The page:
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Strange Brew (1983)

by on 2012/07/09


“Know that it’s a Toronto skunk,
my jurisdiction.”

* *

Strange Brew puts me in an awkward predicament. It is both the forerunner and victim of other better movies, most notably its clear benefactor, Wayne’s World.

Unfortunately, while it might have been a titan of Canadian comedy in its day, the competition now leaves it a comparative relic. Its students have clearly kicked the ass of this teacher.

Bob and Doug McKenzie (Rick Moranis and Dave Thomas respectively) break free of their SCTV boundaries in favour of more story-driven aspirations. However, like a poet abandoning the limits of form, they often seem both unchallenged and uninventive.

A mouse-in-the-beer-bottle prank results in our leads getting jobs at a brewery. Unbeknownst to them — assuming they are capable of true awareness — the rogue Brewmeister Smith (Max von Sydow) is using the facility as a distribution hub. He plans to ship drug-laced product to Kitchener and, eventually, the world. Then, when a specific musical tone is broadcast, the drinkers will be driven to violence.

It’s appropriate von Sydow would go on to play Blofeld in Never Say Never Again, because the plot comes across a whole lot like Blofeld’s in On Her Majesty’s Secret Service. Nonetheless, in most other ways that matter, it doesn’t add up to much. It’s almost all nonsense and the decorations are iffy.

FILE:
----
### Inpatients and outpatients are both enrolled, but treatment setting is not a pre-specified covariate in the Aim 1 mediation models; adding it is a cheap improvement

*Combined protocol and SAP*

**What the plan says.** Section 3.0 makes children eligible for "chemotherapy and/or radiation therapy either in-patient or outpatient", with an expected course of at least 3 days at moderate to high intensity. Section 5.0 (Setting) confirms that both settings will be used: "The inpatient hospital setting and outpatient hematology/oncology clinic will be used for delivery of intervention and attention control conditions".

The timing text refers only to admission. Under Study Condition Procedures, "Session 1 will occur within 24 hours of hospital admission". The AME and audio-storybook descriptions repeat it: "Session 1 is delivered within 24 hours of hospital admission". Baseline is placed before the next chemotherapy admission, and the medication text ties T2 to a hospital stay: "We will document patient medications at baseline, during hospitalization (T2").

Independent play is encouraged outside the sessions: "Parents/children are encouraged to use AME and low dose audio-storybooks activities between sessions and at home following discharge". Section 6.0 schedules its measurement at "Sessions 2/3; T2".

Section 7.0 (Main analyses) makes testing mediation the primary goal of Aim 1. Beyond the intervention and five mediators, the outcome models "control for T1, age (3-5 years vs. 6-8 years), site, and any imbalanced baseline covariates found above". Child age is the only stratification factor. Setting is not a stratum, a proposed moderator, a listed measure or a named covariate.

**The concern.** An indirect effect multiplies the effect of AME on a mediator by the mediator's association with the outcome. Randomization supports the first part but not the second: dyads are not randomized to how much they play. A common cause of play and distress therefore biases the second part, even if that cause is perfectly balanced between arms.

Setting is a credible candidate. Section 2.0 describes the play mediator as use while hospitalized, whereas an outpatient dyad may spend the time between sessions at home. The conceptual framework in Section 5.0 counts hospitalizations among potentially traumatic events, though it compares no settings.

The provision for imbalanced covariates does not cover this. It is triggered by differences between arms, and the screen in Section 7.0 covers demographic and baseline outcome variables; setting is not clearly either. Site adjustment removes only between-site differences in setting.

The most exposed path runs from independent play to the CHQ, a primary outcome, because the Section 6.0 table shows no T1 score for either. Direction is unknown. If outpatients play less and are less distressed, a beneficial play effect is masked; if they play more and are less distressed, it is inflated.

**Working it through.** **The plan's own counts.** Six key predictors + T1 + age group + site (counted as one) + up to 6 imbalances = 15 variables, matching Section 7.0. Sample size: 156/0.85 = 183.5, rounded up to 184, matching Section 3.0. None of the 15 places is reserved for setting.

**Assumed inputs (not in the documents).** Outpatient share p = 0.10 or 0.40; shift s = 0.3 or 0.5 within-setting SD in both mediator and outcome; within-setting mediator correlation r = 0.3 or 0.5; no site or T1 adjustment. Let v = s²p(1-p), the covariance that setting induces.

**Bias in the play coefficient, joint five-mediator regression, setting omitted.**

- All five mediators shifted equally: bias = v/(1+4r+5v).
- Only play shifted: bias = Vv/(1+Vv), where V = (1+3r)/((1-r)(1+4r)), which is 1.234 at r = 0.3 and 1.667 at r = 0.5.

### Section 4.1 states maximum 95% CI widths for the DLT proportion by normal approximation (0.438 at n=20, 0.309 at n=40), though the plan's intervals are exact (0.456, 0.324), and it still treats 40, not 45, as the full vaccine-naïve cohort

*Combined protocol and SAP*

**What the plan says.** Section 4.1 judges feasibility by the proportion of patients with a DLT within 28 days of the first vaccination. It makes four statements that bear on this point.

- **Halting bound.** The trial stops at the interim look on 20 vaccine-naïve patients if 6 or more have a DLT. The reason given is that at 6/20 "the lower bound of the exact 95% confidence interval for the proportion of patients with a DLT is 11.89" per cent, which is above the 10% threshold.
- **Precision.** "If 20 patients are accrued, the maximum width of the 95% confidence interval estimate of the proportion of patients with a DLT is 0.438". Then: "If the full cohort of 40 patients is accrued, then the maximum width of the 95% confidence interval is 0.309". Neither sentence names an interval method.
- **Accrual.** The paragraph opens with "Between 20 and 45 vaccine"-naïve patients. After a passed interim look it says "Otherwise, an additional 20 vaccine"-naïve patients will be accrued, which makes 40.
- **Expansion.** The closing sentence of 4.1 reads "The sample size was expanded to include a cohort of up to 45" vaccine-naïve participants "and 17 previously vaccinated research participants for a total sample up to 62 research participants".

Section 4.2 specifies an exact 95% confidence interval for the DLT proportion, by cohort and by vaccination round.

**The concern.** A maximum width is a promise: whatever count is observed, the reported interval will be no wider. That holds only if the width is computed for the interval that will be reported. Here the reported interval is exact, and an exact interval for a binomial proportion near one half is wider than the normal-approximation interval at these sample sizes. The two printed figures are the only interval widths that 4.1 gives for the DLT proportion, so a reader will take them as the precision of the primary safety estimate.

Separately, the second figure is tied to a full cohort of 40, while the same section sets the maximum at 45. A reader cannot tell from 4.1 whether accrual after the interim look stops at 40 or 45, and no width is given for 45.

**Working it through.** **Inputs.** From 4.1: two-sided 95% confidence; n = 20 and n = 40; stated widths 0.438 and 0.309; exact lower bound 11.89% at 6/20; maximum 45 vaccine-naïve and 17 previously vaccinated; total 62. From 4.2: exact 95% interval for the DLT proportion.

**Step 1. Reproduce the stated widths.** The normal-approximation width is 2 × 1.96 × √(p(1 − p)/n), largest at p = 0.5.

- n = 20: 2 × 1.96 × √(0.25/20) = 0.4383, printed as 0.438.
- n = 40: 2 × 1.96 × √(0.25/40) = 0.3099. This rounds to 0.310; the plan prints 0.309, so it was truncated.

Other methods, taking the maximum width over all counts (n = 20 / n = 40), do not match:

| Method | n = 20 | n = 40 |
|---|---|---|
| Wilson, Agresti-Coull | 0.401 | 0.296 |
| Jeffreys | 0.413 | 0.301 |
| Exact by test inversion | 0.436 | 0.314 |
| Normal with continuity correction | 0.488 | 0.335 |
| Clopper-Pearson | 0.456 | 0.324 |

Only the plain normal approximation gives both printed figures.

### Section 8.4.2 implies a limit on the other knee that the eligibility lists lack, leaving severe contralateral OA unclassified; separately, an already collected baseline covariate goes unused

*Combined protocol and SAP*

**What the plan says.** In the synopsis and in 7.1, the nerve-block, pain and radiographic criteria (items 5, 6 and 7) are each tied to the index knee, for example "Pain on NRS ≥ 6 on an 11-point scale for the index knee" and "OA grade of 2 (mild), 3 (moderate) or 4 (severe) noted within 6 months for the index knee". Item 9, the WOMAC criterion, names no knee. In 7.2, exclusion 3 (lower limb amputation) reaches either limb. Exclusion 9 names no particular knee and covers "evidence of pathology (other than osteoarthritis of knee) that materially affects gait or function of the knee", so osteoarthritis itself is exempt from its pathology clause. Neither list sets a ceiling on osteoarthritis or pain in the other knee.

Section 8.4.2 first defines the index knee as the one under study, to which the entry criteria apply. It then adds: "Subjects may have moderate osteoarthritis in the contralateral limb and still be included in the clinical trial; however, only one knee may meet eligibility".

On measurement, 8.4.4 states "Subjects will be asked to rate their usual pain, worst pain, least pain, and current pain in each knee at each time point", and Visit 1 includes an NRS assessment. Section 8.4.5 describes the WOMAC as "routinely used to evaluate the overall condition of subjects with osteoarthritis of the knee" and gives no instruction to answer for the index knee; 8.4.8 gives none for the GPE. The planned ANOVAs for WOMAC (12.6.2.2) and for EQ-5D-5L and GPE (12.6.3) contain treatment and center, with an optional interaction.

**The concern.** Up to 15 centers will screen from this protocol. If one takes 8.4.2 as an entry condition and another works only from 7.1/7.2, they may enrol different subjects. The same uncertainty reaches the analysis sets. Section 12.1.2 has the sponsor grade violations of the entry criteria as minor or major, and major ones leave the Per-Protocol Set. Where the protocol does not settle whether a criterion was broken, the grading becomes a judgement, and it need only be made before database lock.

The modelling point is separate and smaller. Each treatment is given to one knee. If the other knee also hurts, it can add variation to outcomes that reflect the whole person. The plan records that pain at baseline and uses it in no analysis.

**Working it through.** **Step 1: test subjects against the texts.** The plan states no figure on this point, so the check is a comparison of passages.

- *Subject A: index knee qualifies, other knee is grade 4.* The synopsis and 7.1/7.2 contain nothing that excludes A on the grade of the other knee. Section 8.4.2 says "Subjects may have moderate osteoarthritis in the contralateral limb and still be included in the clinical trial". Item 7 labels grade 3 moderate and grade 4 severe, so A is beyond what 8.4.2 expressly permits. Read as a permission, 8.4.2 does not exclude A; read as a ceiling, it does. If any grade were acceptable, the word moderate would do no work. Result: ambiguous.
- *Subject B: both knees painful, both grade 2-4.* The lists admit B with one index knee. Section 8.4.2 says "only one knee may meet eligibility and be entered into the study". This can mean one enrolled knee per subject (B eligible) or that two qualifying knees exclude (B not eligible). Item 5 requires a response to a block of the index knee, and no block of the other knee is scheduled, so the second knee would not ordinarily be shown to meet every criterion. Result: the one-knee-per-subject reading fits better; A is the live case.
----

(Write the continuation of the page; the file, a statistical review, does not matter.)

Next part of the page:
Yes, even the half-baked bits of Shakespearean teasing.

Think of its greatest value as being a snapshot of its era, familiar sights and sounds for those who lived back then: stubbies, old logos, yellow cop cars, pre-Tim’s donuts, streetcars, orange Kentucky Fried Chicken buckets, pay phones, cigarette machines, CBM computers, photos of Pierre Trudeau and a younger Queen Elizabeth, and Toronto’s pre-Skydome skyline. And listen for the voices of Mel Blanc and Tom Harvey, familiar to any vidiot of the era, as well as Thomas’ brother Ian, and his “Strange Brew” theme song, complete with cheesy vintage synth appeal. It’s an early Eighties phantasmagoria.

But is it worth seeing for nostalgia alone? I love me some nostalgia — I really, really do — yet I’m still not convinced it’s worth the mindless slog.

Sure, it has some aspirations to be slightly more postmodern but, as with the hints at Hamlet, they’re occasional and brief. Like Wayne’s World nine years hence, it opens and closes with more conventional skits, the actors address the audience, recognize cinematic conventions, and wrap up with an ending credits tag.

Far more often, unfortunately, it descends into childish buffoonery. Literally. Slapstick and rough-housing, pranking and vandalism, and lowbrow moronics galore. Burp, fart, hork, and pee jokes? Check. Max von Sydow not washing his hands in the bathroom? Check. Laser beams, explosions, holographic ghosts, and fat suits? Check, check, check, and check.

Don’t get me started on the flying skunk-dog gag.

The best thing about it by a very long lead is the Mutants of 2051 A.D. sequence. Sadly, it only lasts under two minutes, and is over by five minutes in.

That’s all.

It’s rarely a good sign when I’m pausing the video, and wandering off to do more trivial chores. I love buddy pictures, Canadian Content, comedy, the Eighties, James Bond, postmodernism, and William Shakespeare. I decidedly do not love this mashup, I’m very sorry to say.

This time being at least my third seeing Strange Brew, you’d think it’d grow on me. Well, you’d be wrong. Hopefully it’s my last.

* *

Rated PG

90 minutes

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